Camden Town tube station
|This article needs additional citations for verification. (November 2012)|
Location of Camden Town in Greater London
|Location||Camden High Street|
|Local authority||London Borough of Camden|
|Managed by||London Underground|
|Number of platforms||4|
|OSI||Camden Road |
|London Underground annual entry and exit|
|Original company||Charing Cross, Euston and Hampstead Railway|
|22 June 1907||Station opened|
|20 April 1924||Link from Euston (C&SLR) opened|
|Lists of stations|
|London Transport portalCoordinates:|
Camden Town is a London Underground station on the Northern line. It is a major junction for the line and one of the busiest stations on the London Underground network. It is particularly busy with visitors to the Camden markets at weekends, and is exit-only at times when market-related traffic would cause dangerous overcrowding on the narrow platforms.
Charing Cross, Euston and Hampstead Railway
The station began life as part of the original route of the Charing Cross, Euston and Hampstead Railway (CCE&HR) (now part of the Northern line). As the line here branched into two routes, to Hampstead and to Highgate, the design of the station was rather unusual, shaped like a V. The line to Hampstead (now the Edgware Branch) is under Chalk Farm Road; the line to Highgate (now the High Barnet branch) is under Kentish Town Road. With the narrowness of the roads above, and the necessity to keep directly beneath them to avoid having to pay compensation to landowners during construction, on both branches the northbound platform is directly above the southbound one.
At the apex of the V is a junction allowing northbound trains to take either of the branches north, and likewise allow the trains south from the branches to join the single southbound track. This resulted in four connecting tunnels. When the CCE&HR and City & South London Railway (C&SLR) lines were joined together after the C&SLR became part of Underground Electric Railways Company of London, a short extension from the Euston terminus of the City & South London was built to connect with each of the two northerly branches. This added another four tunnels to the junction, making it the most complex junction on the network[full citation needed]; it is located beneath Camden High Street.
After the CCE&HR was combined with the C&SLR to form the Northern line, southbound trains at either platform could use either route. This led to considerable confusion at the platforms, which gave no indication as to which would have the next train to the desired destination: nowadays an electronic departure board informs passengers as they enter the station.
The lifts and emergency stairs to the platforms were inside the vertex of the V, leading to four passageways, one to each of the platforms, with return passageways back to the lifts. This was replaced in later years, due to increasing congestion, with an escalator heading from the station building to a circulating area at the northern end of the platforms. This has only two pairs of parallel passageways, one for each branch (northbound), with a small side passage on each leading to the lower southbound platforms. One set of the original lift passageways became part of the ventilation system, but the remaining one adds to the confusion of the station. The west façade was bomb damaged in 1940 and only partially was rebuilt.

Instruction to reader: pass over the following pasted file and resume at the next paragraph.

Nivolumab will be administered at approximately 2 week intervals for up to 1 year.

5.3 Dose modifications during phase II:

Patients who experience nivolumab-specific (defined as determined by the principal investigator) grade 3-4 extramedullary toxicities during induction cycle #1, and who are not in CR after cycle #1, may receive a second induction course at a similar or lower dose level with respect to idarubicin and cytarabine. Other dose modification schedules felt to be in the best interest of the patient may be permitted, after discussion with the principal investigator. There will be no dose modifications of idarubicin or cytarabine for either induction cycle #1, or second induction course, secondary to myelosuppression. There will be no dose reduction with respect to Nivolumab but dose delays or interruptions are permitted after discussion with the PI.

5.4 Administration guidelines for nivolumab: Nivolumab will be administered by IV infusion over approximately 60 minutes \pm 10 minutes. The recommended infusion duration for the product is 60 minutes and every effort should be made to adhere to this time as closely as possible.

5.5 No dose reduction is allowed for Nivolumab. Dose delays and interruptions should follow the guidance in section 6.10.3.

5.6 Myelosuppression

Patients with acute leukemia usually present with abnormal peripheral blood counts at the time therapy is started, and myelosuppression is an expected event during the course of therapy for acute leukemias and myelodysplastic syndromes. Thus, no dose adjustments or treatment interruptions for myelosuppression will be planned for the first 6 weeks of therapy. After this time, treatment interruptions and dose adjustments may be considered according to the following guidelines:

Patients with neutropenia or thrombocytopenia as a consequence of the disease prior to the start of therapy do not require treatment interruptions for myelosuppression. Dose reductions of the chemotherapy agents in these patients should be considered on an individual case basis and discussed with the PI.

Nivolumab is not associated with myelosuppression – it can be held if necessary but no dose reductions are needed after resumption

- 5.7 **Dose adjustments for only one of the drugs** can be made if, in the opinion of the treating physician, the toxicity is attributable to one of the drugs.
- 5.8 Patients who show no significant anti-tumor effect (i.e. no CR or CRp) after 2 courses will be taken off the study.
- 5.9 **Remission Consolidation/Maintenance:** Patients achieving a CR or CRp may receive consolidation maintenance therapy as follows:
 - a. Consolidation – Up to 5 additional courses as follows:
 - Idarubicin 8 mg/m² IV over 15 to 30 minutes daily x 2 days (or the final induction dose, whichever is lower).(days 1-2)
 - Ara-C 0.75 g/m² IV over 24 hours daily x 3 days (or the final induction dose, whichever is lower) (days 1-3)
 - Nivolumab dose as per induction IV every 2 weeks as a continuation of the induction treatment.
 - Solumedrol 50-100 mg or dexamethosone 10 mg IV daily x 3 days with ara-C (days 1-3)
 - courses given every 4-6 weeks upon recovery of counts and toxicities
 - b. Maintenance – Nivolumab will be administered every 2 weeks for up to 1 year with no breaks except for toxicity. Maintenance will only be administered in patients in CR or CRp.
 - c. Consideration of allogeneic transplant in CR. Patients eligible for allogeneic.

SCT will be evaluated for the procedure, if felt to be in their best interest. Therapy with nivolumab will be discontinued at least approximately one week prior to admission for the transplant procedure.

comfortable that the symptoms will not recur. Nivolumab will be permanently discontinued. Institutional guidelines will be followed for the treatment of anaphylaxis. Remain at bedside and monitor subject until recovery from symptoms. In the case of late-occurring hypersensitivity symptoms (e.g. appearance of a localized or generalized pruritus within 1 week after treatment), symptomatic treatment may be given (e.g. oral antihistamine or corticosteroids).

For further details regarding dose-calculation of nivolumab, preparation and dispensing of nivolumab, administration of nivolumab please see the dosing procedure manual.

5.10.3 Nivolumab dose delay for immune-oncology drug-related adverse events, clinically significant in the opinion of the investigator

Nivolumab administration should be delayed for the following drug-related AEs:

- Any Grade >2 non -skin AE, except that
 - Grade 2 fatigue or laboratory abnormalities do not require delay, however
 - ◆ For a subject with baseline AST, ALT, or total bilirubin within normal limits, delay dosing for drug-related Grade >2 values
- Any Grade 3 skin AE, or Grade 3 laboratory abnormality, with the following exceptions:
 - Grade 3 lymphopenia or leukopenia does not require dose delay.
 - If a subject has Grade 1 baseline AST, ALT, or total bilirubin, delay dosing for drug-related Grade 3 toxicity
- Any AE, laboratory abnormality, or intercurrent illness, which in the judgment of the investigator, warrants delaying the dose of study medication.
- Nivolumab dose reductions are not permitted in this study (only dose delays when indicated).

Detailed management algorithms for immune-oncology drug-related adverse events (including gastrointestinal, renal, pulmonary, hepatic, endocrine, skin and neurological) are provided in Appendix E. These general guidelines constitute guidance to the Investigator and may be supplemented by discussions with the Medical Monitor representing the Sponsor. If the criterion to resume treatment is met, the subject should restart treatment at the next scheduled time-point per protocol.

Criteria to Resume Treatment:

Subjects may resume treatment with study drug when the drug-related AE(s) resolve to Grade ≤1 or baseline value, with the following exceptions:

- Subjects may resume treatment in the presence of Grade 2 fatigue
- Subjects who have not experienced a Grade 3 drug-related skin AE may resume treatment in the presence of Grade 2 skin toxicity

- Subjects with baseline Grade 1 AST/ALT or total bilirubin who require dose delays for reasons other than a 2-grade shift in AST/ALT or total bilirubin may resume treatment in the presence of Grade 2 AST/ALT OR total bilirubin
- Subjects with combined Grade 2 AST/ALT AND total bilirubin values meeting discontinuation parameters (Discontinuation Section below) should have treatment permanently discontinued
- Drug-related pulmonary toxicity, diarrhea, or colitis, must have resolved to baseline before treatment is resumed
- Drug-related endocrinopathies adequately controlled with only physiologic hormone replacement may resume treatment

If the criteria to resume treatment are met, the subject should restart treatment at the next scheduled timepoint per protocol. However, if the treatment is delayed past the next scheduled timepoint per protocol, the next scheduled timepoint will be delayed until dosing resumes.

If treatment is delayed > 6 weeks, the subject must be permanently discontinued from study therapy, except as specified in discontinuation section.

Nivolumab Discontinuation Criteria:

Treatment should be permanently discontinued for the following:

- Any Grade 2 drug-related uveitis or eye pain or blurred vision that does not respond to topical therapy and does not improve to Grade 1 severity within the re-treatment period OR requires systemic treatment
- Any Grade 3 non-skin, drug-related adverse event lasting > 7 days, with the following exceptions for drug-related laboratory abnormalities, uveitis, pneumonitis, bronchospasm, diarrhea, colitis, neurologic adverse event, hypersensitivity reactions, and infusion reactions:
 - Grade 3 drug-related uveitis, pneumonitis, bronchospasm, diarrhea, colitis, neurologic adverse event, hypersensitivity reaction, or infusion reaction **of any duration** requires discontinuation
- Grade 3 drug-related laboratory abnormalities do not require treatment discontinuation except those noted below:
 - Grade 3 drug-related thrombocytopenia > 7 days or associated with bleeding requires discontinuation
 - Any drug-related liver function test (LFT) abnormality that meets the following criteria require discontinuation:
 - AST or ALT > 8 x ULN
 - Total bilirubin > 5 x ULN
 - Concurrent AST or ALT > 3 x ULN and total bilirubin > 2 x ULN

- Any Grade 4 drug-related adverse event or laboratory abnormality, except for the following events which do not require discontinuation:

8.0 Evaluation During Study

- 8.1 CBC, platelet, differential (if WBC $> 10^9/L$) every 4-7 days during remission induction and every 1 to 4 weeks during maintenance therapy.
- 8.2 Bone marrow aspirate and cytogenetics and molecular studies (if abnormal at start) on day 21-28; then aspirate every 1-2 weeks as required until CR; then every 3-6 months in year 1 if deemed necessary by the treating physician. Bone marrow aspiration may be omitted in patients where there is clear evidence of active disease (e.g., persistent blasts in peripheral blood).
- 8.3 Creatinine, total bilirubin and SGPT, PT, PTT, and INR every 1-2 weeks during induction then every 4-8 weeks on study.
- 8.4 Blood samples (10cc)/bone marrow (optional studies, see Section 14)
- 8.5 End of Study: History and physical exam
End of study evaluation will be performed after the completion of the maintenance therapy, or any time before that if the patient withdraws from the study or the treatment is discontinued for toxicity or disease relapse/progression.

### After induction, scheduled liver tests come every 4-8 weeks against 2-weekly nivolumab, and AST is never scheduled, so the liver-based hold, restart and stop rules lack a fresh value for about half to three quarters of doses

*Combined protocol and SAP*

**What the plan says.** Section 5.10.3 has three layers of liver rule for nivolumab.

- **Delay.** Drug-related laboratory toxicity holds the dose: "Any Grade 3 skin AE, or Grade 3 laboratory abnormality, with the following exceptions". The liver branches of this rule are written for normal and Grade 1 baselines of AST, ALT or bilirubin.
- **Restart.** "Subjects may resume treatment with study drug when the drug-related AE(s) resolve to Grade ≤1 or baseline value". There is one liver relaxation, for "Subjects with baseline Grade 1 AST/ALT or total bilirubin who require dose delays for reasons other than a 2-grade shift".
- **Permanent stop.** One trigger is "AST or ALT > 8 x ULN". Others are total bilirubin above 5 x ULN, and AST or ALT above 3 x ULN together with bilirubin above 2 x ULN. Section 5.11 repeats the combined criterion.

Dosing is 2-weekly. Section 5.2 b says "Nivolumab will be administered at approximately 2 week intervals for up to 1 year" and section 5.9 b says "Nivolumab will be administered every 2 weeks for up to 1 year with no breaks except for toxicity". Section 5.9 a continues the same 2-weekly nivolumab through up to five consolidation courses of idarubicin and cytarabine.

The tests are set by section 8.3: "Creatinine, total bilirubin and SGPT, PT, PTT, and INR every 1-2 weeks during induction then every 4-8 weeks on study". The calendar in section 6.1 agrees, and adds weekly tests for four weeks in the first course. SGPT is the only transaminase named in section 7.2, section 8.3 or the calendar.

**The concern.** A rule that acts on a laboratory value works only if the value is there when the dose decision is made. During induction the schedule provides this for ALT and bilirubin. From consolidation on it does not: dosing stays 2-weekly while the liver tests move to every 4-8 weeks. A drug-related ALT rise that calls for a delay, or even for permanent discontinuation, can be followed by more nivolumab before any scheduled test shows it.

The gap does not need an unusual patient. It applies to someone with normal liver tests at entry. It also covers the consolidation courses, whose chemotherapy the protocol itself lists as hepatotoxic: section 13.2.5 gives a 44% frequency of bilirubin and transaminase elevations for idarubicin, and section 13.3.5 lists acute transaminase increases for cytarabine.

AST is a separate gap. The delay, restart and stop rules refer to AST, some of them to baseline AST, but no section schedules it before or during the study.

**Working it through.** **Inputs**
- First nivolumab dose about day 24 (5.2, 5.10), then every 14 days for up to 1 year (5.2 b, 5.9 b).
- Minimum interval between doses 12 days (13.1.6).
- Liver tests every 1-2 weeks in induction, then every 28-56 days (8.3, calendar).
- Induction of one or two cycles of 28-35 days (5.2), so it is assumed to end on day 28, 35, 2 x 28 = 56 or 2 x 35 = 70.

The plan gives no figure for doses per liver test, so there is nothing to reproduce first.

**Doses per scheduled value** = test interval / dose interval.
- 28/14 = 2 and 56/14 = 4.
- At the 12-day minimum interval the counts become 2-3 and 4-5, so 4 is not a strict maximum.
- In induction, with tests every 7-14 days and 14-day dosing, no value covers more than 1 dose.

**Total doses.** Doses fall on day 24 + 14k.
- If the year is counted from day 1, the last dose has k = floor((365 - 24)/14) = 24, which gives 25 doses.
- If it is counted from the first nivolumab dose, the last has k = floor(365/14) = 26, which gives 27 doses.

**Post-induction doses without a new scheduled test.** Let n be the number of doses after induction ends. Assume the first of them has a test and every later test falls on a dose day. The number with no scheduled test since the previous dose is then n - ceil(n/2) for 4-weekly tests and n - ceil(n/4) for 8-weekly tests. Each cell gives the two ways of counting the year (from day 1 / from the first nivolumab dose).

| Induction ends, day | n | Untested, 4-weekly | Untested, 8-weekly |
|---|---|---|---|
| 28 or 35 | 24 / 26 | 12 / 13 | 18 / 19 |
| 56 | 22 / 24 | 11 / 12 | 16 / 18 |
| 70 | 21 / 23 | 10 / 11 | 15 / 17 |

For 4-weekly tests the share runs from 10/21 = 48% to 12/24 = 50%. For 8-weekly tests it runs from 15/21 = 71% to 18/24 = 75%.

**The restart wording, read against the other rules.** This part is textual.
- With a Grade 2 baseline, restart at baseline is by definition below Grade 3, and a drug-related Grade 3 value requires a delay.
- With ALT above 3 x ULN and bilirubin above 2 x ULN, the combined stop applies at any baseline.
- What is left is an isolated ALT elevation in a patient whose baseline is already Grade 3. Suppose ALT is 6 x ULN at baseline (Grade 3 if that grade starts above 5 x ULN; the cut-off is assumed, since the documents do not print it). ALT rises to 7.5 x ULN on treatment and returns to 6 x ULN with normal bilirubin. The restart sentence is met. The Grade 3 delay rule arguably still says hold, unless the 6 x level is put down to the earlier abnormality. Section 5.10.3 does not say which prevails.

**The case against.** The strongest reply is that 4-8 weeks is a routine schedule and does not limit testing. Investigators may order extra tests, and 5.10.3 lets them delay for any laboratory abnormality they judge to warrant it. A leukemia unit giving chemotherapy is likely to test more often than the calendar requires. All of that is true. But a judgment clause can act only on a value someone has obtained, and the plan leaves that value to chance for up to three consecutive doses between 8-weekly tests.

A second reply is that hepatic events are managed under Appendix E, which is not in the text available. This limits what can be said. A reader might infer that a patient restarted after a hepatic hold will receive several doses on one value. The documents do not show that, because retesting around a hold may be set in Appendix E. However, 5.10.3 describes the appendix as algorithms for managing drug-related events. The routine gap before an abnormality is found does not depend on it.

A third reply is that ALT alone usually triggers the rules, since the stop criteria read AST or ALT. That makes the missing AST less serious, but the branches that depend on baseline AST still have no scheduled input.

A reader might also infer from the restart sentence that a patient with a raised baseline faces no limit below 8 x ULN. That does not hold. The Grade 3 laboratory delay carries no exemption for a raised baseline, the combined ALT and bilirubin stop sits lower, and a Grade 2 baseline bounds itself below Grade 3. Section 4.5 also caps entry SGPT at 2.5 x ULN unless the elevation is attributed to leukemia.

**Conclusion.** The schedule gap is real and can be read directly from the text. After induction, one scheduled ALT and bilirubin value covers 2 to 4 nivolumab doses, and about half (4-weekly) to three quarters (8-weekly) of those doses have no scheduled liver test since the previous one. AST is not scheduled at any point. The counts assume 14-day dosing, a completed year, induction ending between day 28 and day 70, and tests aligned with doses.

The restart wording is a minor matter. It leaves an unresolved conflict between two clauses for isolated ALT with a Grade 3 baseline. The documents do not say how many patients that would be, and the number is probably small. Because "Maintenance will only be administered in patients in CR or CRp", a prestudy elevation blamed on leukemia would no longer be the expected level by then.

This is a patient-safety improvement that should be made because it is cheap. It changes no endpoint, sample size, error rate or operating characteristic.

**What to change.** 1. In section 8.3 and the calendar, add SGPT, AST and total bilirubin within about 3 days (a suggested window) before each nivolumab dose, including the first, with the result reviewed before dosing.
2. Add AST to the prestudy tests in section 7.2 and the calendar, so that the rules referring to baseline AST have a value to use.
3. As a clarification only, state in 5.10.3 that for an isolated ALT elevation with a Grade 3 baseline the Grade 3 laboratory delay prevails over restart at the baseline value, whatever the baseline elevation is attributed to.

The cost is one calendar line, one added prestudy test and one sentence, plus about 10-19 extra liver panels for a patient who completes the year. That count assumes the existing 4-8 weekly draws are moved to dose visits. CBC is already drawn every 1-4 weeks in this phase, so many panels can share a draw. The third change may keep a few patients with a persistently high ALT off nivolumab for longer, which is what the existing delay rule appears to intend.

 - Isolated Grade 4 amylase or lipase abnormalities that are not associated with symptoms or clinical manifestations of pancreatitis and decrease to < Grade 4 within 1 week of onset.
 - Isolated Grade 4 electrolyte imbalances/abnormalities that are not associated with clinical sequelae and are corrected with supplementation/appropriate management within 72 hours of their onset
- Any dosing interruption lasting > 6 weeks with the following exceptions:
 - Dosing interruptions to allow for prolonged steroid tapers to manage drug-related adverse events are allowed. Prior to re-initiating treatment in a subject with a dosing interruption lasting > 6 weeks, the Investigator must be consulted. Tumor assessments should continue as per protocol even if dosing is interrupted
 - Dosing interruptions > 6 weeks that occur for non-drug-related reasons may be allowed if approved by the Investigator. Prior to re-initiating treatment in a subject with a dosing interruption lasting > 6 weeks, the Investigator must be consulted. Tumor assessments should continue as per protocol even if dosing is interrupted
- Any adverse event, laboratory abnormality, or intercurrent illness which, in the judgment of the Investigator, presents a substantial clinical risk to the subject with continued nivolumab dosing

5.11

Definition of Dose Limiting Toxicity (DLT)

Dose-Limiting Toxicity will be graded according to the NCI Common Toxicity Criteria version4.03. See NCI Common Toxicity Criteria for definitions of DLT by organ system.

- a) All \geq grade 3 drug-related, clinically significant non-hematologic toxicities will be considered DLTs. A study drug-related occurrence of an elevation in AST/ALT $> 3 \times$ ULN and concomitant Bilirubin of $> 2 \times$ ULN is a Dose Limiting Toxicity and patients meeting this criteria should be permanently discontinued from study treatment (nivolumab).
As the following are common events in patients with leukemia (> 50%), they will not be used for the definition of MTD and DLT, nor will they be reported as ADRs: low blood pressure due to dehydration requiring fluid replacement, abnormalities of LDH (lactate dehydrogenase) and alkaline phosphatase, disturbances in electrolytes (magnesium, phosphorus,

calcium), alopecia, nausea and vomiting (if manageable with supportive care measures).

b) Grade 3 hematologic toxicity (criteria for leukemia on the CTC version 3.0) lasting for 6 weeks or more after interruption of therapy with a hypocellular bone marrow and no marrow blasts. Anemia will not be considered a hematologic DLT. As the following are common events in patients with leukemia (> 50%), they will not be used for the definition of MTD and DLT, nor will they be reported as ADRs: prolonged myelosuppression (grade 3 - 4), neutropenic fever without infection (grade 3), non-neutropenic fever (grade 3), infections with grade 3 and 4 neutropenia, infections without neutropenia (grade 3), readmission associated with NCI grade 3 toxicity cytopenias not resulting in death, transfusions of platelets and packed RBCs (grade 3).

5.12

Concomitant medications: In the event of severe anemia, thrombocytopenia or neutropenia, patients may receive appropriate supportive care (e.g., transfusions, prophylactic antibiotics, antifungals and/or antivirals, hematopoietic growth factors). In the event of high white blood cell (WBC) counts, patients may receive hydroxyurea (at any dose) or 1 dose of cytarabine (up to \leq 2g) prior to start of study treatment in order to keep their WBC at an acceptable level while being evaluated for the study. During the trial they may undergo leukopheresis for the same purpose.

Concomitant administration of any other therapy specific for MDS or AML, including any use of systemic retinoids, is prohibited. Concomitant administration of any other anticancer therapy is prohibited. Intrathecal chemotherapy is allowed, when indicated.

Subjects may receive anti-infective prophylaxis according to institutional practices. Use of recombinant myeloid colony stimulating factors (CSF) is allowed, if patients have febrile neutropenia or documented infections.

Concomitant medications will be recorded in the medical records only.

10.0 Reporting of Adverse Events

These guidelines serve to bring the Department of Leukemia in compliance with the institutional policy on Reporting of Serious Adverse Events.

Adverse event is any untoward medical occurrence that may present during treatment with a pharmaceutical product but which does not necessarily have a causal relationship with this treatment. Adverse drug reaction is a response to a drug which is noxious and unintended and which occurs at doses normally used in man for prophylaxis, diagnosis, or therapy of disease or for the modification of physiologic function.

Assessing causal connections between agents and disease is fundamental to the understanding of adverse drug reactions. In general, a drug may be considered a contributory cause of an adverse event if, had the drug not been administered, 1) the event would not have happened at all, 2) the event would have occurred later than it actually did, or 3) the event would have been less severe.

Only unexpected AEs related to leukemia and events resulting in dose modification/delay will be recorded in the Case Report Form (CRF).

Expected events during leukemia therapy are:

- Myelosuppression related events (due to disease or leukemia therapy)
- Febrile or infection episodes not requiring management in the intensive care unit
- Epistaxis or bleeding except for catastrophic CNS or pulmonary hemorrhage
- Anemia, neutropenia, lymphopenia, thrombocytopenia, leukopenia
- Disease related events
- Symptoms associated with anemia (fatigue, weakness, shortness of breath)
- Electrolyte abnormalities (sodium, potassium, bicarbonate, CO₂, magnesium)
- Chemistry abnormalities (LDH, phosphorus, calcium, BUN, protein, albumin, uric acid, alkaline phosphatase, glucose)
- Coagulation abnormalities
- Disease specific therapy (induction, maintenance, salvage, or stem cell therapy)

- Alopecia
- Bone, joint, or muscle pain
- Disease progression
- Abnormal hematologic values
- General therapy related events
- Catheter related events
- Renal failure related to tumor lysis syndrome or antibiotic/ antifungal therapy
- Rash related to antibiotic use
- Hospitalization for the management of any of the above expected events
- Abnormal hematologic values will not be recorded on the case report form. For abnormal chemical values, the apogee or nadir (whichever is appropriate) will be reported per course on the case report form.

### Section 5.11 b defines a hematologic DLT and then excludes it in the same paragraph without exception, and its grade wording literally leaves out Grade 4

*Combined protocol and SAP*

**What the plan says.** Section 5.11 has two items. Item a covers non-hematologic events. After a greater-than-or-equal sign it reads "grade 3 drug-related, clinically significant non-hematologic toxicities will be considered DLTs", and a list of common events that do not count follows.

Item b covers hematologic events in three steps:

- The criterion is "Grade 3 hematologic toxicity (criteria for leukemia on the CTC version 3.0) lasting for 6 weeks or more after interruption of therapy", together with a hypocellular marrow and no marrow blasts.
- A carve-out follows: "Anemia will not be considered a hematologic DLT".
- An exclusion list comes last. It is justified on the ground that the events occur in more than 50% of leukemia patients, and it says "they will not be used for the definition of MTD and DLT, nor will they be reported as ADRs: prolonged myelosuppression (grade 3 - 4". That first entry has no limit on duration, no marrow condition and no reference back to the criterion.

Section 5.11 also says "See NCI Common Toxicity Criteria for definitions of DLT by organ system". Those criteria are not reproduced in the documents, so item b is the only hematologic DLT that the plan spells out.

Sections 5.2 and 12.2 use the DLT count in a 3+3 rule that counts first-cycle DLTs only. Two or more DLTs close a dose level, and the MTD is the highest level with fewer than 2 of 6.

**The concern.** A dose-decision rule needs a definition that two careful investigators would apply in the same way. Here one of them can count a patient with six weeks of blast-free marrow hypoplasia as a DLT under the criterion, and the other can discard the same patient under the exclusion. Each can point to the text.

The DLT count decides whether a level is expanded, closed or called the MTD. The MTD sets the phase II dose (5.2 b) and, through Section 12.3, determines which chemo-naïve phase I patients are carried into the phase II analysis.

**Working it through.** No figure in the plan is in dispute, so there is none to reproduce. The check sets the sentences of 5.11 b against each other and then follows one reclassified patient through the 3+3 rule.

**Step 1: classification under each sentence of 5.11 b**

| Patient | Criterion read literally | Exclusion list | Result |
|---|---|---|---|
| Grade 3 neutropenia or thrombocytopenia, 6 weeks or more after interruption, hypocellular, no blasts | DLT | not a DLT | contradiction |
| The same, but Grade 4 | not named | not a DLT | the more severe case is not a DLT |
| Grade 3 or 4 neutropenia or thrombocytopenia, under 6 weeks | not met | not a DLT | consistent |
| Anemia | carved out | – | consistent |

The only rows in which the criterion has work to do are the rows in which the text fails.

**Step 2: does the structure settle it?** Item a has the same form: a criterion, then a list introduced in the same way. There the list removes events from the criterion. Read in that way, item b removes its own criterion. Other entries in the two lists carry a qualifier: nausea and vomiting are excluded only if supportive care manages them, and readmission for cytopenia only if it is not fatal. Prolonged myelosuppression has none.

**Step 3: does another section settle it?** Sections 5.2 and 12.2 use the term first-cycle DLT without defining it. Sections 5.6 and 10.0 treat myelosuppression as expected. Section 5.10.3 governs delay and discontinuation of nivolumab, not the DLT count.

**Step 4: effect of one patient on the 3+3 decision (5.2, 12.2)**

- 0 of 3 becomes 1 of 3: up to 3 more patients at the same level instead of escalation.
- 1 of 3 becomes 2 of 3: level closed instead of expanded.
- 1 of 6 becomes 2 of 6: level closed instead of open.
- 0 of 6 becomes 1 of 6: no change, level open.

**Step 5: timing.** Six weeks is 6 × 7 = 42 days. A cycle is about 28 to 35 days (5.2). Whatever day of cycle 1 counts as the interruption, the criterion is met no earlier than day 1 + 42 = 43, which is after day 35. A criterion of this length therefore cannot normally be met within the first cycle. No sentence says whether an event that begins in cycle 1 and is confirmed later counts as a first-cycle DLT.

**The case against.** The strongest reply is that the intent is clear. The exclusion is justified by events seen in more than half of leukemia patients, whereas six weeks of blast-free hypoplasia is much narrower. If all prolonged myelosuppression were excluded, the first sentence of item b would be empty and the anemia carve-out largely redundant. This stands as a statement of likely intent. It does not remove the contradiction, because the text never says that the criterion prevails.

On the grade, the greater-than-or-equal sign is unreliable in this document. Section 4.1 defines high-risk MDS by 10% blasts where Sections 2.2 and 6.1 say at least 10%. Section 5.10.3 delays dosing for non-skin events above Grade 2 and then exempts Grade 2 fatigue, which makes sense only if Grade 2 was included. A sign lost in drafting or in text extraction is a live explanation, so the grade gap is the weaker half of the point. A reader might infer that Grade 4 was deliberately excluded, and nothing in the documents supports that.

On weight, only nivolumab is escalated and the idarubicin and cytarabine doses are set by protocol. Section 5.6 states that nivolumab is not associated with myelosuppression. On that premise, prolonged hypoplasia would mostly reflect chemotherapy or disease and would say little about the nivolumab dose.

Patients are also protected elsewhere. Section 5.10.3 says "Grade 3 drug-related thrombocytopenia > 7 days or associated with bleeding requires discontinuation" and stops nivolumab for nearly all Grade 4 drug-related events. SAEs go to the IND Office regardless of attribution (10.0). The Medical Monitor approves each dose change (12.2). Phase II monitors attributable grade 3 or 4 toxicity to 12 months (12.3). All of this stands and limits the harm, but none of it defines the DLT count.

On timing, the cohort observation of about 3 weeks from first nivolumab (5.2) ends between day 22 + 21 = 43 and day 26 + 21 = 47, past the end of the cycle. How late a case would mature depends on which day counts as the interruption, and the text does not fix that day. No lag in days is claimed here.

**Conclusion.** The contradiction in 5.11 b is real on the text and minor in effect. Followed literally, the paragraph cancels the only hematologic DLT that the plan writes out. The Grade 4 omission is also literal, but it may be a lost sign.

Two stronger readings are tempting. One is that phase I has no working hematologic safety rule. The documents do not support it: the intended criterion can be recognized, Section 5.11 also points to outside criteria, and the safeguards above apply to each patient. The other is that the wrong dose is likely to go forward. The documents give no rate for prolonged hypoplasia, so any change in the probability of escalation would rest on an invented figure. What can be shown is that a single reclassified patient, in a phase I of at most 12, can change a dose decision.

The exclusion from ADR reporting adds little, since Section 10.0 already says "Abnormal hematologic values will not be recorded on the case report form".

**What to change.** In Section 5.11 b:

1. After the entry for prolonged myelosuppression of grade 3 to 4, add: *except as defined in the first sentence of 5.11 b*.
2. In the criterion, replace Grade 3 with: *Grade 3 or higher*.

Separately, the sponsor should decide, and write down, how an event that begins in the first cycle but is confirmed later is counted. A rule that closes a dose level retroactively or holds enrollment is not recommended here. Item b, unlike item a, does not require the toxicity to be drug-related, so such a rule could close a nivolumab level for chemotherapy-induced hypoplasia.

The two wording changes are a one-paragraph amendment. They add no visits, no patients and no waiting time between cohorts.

On 19 October 2003 the points at one of these connecting tunnels was the site of a derailment, which caused damage severe enough to close the line for over a week, although no serious injuries resulted. 1995 tube stock carriages 51722 and 52722 were both seriously damaged by the impact. After the accident, trains were restricted to travelling either from the Edgware branch to the Bank branch or from the High Barnet branch to the Charing Cross branch. This continued for some time, and many considered whether it would be permanent (particularly as this would make managing the two branches through central London easier). However, full use of the junction was restored in March 2004.
A joint report by London Underground and its maintenance contractor Tube Lines concluded that poor track geometry was the main cause of the derailment and extra friction arising out of striations (scratches) on a newly installed set of points had allowed the leading wheel of the last carriage to climb the rail and so derail. The track at the derailment site is on a very tight bend in a tight tunnel bore, which prevents canting the track by dipping the height of one rail relative to the other, the normal solution in this sort of situation.
The station is particularly busy at weekends with tourists visiting Camden Market and Camden High Street, to the extent that entry is prohibited on Sunday afternoons to prevent overcrowding on the platforms. Congestion is predicted to get worse and entry may in the future be prohibited on Saturdays too. London Underground has therefore submitted plans for the station to be rebuilt.